After the title and contributor information comes the publication information. In MLA7, you must also list the publication medium (Print, Web) after the publication information. MLA 7 abbreviates all months except for May, June and July. Below are different publication information templates.
Last, First M. Title. City: Publisher, Year Published. Medium.
Last, First M. “Article.” Title Series Volume.Issue (Year Published): Page(s). Medium.
Last, First M. “Article.” Title Date Month Year Published: Page(s). Medium.
Last, First M. “Article.” Title [City] Date Month Year Published, Edition, Section: Page(s). Medium.
If you cannot find all publication information, use placeholders “N.p., n.p., n.d.” which represents no place, no publisher, and no date. If there are no page numbers use “N.pag.” Capitalize the abbreviations appropriately based on where they are placed.
*Note: We format according to MLA7, we believe adding such placeholders is unnecessary, as it provides no information, and the lack of information can be assumed by its absence in the citation.
For less conventional source types, you can add descriptions about the source after the title. For example, you can add “Cartoon.” or “Map.” after the title of a cartoon or map to clarify to the reader what type of source you are citing.
When citing non-periodical sources, advanced information such as the edition and section come before the publication information. Series information comes after the medium description.
See the fictional example below:
Smith, John. Power. Ed. Tom Riley. 5th ed. Vol 12. New York: Random, 2002. Print. Ser. 50.
MLA Works Cited Page: Basic Format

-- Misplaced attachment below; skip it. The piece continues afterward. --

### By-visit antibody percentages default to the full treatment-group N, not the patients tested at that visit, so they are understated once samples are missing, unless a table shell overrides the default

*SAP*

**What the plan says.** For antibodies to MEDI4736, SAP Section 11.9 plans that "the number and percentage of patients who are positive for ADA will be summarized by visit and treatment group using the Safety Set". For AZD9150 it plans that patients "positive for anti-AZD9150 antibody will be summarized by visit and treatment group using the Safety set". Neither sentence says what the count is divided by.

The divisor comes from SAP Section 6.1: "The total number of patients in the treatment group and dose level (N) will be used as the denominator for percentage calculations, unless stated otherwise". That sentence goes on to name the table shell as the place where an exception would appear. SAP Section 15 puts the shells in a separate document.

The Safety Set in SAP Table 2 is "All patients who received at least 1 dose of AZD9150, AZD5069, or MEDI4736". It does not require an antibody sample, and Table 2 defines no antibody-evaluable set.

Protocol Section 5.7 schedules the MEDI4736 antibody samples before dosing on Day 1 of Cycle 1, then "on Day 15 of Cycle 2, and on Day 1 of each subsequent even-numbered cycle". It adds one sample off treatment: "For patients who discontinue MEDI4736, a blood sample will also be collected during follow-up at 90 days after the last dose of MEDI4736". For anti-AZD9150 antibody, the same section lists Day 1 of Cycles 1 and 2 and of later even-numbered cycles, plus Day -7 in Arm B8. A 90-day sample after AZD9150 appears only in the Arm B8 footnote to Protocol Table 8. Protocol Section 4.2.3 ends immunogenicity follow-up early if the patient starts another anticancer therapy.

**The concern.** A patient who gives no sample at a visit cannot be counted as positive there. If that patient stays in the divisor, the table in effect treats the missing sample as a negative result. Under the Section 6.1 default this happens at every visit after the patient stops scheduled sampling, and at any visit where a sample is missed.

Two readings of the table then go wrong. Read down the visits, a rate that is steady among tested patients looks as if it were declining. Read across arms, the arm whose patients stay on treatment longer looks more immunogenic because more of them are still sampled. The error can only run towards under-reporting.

MLA (Modern Language Association) style is most commonly used to write papers and cite sources within the liberal arts and humanities. This resource, updated to reflect the MLA Handbook (8th ed.), offers examples for the general format of MLA research papers, in-text citations, endnotes/footnotes, and the Works Cited page.
Contributors: Tony Russell, Allen Brizee, Elizabeth Angeli, Russell Keck, Joshua M. Paiz, Michelle Campbell, Rodrigo Rodríguez-Fuentes, Daniel P. Kenzie, Susan Wegener, Maryam Ghafoor, Purdue OWL Staff
Last Edited: 2017-06-11 11:24:36
According to MLA style, you must have a Works Cited page at the end of your research paper. All entries in the Works Cited page must correspond to the works cited in your main text.
- Begin your Works Cited page on a separate page at the end of your research paper. It should have the same one-inch margins and last name, page number header as the rest of your paper.
- Label the page Works Cited (do not italicize the words Works Cited or put them in quotation marks) and center the words Works Cited at the top of the page.
- Double space all citations, but do not skip spaces between entries.
- Indent the second and subsequent lines of citations by 0.5 inches to create a hanging indent.